As expected, dasatinib treatment under the dosage used prolonged life of mice with BCR-ABL+ B-ALL (Fig. 5e). Interestingly, treatment with JNK-IN-8 alone also prolonged life of mice with BCR-ABL+ B-ALL (Fig. 5e). But the effect of combination treatment with dasatinib and JNK-IN-8 is much more than either inhibitor treatment alone (Fig. 5e). Notably, there were still three mice alive in the combination treatment group at the end of observation period (Fig. 5e). These results indicate that JNK inhibition could cooperate with BCR-ABL TKI to suppress BCR-ABL+ B-ALL.
Synergistic effect of dasatinib and JNK-IN-8 in downregulating c-MYC expression
Previous studies have shown that JNK inhibitors exerted their therapeutic effect in tumor through regulating the downstream effectors, such as c-MYC [29, 30] and MCL-1 . However, how JNK inhibitors work in Ph+ B-ALL cells is unclear. To explore how the JNK inhibitor affects Ph+ B-ALL cells, we treated the SUP-B15 cells with JNK-IN-8 and examined the expression of anti-apoptotic proteins MCL-1, BCL-XL, and BCL-2, as well as c-MYC. We found that the expression of MCL-1 was decreased in response to the treatment of JNK-IN-8, but only at higher concentrations (Supplementary Fig. S3a). The JNK-IN-8 treatment did not affect the expression of BCL-XL and BCL-2. On the contrary, the JNK-IN-8 treatment leads to a dramatic decrease of c-MYC expression (Supplementary Fig. S3a). Consistently, JNK knocking down by shRNAs also significantly reduced c-MYC expression (Supplementary Fig. S3b).
It has been shown that c-MYC plays a critical role in the proliferation of Ph+ B-ALL cells . To confirm the c-MYC function in Ph+ B-ALL cells, we treated SUP-B15 cells with the BRD4 inhibitor JQ-1 , a potent suppressor for c-MYC expression. We found that JQ-1 significantly decreased c-MYC expression and inhibited SUP-B15 cells proliferation in a dose-dependent manner (Supplementary Fig. S3c, d and e). Like JNK inhibitor, JQ-1 had no apparent effect on the CML blast phase cell line K562 (Supplementary Fig. S3c and d). Consistent with the results in SUP-B15 cells, the JQ-1 treatment also inhibited the proliferation of primary B-ALL cells (Supplementary Fig. S3e). In contrast, JQ1 only inhibited the proliferation of normal bone marrow cell control at higher concentrations.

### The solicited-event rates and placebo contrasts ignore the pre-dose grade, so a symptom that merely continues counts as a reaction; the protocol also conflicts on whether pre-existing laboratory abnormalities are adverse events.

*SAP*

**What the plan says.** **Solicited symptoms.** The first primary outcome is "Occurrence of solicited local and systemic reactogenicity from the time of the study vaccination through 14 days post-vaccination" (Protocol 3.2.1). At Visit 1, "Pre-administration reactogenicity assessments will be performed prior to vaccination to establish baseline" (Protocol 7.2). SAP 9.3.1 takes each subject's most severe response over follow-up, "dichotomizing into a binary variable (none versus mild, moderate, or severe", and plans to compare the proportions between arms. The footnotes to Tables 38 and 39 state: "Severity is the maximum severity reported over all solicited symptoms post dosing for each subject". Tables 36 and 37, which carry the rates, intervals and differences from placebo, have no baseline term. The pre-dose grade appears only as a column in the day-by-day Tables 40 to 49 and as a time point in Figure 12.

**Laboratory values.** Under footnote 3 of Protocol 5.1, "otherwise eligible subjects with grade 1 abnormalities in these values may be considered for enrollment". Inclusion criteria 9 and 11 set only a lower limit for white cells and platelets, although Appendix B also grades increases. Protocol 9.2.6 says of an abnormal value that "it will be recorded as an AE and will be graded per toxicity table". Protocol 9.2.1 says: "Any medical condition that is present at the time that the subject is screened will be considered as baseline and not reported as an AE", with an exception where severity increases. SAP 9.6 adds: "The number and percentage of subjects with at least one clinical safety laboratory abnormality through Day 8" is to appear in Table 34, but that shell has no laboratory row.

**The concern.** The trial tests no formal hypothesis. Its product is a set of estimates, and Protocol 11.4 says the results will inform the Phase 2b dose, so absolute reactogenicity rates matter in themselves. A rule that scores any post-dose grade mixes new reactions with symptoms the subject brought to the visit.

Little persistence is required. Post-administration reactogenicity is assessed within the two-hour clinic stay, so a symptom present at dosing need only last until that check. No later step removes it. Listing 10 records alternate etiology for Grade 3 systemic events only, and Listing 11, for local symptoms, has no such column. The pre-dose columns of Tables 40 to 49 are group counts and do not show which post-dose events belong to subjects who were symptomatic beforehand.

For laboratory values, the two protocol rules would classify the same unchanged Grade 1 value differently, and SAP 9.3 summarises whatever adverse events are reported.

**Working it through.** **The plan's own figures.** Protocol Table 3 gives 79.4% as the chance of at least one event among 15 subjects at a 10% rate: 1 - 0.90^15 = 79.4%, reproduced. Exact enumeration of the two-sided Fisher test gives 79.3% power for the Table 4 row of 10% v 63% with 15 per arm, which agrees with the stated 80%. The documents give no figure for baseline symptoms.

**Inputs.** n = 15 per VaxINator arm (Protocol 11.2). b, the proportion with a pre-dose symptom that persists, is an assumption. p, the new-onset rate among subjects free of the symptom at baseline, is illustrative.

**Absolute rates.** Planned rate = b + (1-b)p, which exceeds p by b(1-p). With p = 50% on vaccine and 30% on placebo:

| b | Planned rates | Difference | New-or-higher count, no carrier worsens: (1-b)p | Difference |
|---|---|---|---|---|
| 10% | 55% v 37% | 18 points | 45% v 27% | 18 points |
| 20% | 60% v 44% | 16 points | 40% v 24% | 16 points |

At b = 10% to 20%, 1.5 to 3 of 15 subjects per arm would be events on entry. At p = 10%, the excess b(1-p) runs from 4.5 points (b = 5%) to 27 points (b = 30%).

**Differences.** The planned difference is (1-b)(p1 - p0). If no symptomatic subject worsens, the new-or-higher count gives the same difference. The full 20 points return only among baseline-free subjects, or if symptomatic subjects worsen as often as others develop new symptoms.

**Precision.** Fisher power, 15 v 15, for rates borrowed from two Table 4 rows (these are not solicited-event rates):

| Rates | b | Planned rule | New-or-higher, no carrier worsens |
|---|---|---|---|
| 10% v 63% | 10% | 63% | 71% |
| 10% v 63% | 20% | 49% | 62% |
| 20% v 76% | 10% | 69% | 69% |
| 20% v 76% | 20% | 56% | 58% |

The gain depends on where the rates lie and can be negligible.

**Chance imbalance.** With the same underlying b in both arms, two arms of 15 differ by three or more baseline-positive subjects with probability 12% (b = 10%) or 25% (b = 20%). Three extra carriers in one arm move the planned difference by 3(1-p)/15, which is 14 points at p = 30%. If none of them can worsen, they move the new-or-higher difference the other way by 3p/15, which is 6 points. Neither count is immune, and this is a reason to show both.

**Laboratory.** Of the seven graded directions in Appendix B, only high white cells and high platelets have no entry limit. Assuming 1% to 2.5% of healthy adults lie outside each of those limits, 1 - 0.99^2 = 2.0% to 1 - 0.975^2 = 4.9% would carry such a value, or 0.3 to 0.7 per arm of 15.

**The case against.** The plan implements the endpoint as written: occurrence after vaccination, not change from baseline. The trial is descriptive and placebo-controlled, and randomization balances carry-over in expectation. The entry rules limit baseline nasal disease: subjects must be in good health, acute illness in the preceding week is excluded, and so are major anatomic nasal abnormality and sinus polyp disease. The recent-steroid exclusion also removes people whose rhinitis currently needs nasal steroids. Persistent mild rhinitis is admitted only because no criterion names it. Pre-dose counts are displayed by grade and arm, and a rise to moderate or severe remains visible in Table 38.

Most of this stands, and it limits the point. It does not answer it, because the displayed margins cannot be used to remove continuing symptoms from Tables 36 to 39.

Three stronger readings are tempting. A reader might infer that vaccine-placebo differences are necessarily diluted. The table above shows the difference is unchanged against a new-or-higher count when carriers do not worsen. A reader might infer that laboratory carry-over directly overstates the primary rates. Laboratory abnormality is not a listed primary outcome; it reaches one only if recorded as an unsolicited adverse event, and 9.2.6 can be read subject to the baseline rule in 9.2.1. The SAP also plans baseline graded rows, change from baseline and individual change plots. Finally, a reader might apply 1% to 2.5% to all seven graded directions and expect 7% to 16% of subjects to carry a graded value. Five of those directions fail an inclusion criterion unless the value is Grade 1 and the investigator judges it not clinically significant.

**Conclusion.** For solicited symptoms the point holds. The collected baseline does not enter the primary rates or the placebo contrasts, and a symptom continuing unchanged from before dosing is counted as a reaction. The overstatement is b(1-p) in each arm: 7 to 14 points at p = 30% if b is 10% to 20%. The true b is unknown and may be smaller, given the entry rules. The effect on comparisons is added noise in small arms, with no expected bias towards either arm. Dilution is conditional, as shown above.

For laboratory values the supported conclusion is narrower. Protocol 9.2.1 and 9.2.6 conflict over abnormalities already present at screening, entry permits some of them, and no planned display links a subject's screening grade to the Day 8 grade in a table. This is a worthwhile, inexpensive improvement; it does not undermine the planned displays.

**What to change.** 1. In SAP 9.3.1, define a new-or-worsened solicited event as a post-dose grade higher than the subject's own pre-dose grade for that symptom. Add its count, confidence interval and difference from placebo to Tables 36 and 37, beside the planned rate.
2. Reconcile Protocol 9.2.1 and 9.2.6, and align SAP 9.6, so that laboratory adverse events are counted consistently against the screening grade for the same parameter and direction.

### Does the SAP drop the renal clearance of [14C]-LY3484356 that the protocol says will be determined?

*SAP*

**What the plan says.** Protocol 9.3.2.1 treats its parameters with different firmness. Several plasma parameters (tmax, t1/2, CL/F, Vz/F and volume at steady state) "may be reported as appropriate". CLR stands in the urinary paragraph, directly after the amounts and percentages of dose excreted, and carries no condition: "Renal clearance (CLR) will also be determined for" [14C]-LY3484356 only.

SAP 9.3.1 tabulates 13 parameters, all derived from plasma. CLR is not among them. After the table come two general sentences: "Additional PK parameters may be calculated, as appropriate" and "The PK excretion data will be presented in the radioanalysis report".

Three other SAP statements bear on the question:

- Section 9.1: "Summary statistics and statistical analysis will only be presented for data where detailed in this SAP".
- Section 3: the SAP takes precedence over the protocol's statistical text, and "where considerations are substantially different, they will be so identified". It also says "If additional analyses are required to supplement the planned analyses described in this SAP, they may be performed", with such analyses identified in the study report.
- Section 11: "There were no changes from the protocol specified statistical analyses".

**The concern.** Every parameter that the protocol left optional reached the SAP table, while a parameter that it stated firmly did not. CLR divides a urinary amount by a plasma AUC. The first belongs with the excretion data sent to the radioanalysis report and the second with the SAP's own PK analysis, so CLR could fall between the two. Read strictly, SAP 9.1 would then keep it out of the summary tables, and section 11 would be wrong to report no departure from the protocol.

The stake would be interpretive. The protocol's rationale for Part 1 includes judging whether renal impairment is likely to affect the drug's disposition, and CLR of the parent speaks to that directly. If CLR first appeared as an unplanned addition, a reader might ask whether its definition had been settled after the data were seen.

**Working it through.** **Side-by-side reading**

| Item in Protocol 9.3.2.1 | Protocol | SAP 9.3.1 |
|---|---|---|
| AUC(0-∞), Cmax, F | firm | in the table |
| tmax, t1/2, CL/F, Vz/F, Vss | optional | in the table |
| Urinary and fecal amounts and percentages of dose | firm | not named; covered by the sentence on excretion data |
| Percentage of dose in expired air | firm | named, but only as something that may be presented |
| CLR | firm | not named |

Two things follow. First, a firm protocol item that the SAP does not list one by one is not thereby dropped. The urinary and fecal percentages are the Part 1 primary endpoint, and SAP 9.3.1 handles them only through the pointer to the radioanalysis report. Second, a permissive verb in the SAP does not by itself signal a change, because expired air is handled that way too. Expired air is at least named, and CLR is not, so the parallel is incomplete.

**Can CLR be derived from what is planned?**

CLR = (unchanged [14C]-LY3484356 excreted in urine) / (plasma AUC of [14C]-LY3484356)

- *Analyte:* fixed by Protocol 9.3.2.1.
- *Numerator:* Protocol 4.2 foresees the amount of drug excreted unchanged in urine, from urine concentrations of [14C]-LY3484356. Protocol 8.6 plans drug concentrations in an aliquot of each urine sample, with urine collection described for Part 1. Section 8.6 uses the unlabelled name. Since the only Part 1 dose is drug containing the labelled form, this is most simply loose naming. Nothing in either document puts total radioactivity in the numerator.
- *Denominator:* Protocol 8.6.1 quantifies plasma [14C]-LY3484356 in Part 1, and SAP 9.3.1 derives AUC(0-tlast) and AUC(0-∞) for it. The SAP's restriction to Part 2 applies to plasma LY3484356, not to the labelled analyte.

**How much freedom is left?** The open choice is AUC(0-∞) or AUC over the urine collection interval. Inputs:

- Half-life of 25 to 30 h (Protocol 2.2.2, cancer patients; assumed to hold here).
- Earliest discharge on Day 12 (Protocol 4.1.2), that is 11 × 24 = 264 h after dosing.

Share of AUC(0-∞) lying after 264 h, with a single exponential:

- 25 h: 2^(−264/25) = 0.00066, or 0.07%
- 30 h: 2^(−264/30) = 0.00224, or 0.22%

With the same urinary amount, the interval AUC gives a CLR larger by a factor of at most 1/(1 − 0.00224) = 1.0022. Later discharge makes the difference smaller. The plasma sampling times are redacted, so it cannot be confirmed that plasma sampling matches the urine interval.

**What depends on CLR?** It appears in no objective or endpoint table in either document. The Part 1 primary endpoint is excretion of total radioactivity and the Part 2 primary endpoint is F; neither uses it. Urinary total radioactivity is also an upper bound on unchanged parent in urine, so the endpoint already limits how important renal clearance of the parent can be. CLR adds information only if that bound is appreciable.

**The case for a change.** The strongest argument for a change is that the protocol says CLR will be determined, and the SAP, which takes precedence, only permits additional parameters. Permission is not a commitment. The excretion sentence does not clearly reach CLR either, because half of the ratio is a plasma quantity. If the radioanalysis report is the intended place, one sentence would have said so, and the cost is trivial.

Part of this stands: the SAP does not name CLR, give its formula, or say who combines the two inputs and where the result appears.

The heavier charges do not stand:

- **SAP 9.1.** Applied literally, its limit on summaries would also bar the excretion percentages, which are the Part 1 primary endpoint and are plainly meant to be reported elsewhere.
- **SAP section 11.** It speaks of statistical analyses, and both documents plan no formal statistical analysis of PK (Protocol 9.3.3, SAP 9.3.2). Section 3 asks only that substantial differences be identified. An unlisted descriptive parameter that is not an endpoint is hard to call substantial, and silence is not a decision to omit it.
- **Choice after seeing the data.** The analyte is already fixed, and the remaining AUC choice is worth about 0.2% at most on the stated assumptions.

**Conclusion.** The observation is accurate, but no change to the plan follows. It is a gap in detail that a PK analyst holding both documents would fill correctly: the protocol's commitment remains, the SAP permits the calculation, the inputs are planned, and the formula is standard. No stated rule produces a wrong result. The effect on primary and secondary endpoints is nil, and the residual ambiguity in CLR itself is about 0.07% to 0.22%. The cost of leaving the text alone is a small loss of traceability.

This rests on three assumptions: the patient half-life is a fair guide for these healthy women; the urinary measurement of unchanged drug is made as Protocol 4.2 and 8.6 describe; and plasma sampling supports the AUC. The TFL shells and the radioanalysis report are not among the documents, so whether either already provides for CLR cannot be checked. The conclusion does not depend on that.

Interestingly, the dasatinib treatment also reduced c-MYC expression, but the effect was much more dramatic when used in combination with JNK-IN-8 (Supplementary Fig. S3f). Consistent with the synergy between JNK-IN-8 and dasatinib, JQ-1 also enhanced the effect of dasatinib in inhibiting the proliferation of SUP-B15 cells (Supplementary Fig. S3g). These results suggest that dasatinib and JNK-IN-8 suppress Ph+ B-ALL synergistically at least partially through downregulating the c-MYC expression.
The application of BCR-ABL tyrosine kinase inhibitor dasatinib in Ph+ B-ALL has largely improved the initial complete remission rate. However, many patients without secondary BCR-ABL mutations ended up with relapse after treatment [8, 34], implying the contribution of alternative survival pathways to the dasatinib resistance. Therefore, eradication of Ph+ B-ALL cells requires inhibition of additional targets beyond BCR-ABL.
In this study, we found BCR-ABL TKI dasatinib is unable to inhibit the abnormally activated JNK pathway in BCR-ABL+ B-ALL. Furthermore, the expression of p-JNK was increased in Ph+ B-ALL cells after treated with dasatinib. JNK inhibition by either genetic or chemical intervention could potently kill human BCR-ABL+ B-ALL cells. More importantly, JNK inhibition can effectively treat BCR-ABL+ B-ALL synergistically with dasatinib. These results indicate that JNK is a key signaling for dasatinib resistance in Ph+ B-ALL.
It is previously reported that JNK deficiency in mice delays the onset of B-ALL induced by BCR-ABL . But the probability and feasibility of JNK-targeting therapy in BCR-ABL+ B-ALL was not unclear. Here we demonstrate that JNK plays an important role in the maintenance of Ph+ B-ALL and it is an effective target for combination therapy of BCR-ABL+ B-ALL together with BCR-ABL TKI dasatinib.